Previous research [S. J. Pollock et al., Phys. Rev. ST Phys. Educ. Res. 3, 1 (2007)] showed that despite the use of interactive engagement techniques, the gap in performance between males and females on a conceptual learning survey persisted from pretest to post-test at the University of Colorado at Boulder. Such findings were counter to previously published work [M. Lorenzo et al., Am. J. Phys. 74, 118 (2006)]. This study begins by identifying a variety of other gender differences. There is a small but significant difference in the course grades of males and females. Males and females have significantly different prior understandings of physics and mathematics. Females are less likely to take high school physics than males, although they are equally likely to take high school calculus. Males and females also differ in their incoming attitudes and beliefs about physics. This collection of background factors is analyzed to determine the extent to which each factor correlates with performance on a conceptual post-test and with gender. Binned by quintiles, we observe that males and females with similar pretest scores do not have significantly different post-test scores (p>0.2) . The post-test data are then modeled using two regression models (multiple regression and logistic regression) to estimate the gender gap in post-test scores after controlling for these important prior factors. These prior factors account for about 70% of the observed gender gap. The results indicate that the gender gap exists in interactive physics classes at our institution but is largely associated with differences in previous physics and math knowledge and incoming attitudes and beliefs.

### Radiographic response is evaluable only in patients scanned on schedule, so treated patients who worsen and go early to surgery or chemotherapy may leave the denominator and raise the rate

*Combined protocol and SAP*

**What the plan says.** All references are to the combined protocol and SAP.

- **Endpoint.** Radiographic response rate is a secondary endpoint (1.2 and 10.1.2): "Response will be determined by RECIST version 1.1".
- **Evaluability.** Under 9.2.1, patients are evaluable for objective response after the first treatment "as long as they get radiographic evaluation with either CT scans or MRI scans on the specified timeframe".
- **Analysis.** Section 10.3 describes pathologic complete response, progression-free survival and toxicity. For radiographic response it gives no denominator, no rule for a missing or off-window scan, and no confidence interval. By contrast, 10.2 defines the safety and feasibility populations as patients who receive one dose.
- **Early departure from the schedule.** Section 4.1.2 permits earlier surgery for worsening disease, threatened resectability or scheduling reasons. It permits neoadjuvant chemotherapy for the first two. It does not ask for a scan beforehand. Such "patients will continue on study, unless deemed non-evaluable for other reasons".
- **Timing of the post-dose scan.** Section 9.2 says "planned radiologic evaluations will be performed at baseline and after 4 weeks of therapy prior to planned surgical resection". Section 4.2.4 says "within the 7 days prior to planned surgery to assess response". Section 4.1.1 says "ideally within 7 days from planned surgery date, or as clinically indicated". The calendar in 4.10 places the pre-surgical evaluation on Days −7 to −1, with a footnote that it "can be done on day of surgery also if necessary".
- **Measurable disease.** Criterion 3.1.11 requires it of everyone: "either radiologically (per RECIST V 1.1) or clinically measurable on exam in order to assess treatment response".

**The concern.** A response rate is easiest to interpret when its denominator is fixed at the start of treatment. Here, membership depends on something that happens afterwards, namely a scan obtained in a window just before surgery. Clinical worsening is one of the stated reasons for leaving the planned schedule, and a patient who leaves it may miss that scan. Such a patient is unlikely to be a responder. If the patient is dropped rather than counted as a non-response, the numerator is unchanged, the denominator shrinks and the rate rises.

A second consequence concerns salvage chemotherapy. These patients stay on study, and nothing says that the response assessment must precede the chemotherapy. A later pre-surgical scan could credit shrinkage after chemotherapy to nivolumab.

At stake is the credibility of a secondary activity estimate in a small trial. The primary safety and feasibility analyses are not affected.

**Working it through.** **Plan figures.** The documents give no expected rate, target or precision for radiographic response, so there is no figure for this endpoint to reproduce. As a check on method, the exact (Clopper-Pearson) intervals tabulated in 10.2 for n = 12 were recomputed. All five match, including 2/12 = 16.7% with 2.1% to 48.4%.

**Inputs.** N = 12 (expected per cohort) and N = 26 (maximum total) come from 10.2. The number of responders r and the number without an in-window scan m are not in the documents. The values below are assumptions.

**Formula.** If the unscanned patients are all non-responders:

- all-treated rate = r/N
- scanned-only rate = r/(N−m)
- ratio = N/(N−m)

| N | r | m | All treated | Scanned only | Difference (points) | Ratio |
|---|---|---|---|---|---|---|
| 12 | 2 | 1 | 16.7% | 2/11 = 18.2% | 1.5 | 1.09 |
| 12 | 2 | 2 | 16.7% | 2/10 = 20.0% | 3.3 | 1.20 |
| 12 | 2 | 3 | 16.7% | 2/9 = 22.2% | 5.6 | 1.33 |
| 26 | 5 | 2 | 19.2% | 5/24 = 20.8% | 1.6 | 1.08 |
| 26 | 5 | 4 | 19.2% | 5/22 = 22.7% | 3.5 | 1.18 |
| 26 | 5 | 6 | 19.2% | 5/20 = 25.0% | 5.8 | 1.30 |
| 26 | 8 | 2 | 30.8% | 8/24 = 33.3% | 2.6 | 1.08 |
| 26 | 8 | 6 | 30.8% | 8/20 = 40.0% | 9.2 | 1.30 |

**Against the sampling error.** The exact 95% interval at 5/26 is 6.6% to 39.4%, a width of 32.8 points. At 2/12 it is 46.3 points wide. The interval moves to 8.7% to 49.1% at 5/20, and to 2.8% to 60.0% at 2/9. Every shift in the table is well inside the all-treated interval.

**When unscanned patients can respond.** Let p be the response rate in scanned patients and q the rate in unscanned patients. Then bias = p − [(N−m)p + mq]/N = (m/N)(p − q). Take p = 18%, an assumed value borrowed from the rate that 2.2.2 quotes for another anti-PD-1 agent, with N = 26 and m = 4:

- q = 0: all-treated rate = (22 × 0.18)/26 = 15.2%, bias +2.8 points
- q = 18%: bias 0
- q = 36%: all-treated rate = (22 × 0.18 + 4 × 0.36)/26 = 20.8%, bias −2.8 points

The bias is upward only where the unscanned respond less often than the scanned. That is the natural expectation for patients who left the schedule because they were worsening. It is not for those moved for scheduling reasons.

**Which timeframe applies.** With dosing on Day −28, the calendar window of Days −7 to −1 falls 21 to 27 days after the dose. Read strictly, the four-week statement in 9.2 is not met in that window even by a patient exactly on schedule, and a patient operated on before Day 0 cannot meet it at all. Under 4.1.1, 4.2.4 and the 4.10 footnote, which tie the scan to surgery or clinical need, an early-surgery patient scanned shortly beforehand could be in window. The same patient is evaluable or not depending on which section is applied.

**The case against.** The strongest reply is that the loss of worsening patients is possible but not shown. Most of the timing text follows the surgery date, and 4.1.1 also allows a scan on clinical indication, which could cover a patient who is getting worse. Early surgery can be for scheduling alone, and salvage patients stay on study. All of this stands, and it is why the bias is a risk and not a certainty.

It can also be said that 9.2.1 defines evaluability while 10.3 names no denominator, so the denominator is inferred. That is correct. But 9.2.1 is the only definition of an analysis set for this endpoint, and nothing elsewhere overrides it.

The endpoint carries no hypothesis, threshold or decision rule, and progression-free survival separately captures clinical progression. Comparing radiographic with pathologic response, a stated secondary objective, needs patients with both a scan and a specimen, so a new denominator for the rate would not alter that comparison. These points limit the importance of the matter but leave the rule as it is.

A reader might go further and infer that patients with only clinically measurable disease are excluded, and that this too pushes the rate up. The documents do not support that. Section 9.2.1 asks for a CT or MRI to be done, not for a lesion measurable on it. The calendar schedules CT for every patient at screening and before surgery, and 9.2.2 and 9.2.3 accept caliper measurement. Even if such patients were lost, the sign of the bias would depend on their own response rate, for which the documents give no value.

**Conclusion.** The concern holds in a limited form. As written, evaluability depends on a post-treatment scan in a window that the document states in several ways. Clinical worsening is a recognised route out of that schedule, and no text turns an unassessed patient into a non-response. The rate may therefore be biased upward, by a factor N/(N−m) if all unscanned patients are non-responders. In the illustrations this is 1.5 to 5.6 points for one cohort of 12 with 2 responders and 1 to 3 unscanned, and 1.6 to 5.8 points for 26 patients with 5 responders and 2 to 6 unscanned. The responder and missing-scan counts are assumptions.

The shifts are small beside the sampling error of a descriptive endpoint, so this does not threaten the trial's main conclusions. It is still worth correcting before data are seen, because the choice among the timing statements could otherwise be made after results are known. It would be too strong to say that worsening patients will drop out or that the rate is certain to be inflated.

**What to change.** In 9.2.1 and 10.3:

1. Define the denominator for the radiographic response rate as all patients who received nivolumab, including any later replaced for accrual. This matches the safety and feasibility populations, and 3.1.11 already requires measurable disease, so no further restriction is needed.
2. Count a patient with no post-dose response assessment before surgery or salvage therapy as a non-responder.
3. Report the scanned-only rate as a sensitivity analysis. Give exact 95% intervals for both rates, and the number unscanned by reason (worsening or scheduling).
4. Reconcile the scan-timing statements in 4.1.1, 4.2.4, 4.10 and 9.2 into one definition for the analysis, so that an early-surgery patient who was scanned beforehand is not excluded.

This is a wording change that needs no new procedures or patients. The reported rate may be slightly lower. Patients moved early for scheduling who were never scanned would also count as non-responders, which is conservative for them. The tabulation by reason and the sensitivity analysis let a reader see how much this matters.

Liu Zhang Liang Fulmer Kim Yuan - Science Education 2008

Alignment between the physics content standard and the standardized test: A comparison among the United States-New York State, Singapore, and China-Jiangsu
Sci Ed 1-21, 2008

Xiufeng Liu, Baohui Zhang, Ling L. Liang, Gavin Fulmer, Beaumie Kim, Haiquan Yuan

Alignment between content standards and standardized tests is a significant issue to society, science pedagogy, and test validation. To better understand the issues related to alignment, this study compares the alignment in physics among three education systems: Jiangsu (China), New York State (United States), and Singapore. The same coding framework for content standards and standardized tests is used to compute the alignment indices in the three education systems. It was found that there was a statistically significant alignment between the New York content standard and the standardized test for physics, but there was not a statistically significant alignment for Chinese and Singapore physics. The insignificant alignment for Chinese and Singapore physics was due to a shift toward higher level cognitive reasoning skills from content standards to standardized tests. For Chinese physics, the insignificant alignment was also due to a heavier emphasis on electricity in the test than in the content standard. Both significant and insignificant alignments may result in desirable and undesirable effects on guiding classroom instruction. Thus, ongoing study of the alignment between a science content standard and the standardized test is necessary for any education system, and alignment studies may be used as a means of teacher professional development for improving student achievement. © 2008 Wiley Periodicals, Inc.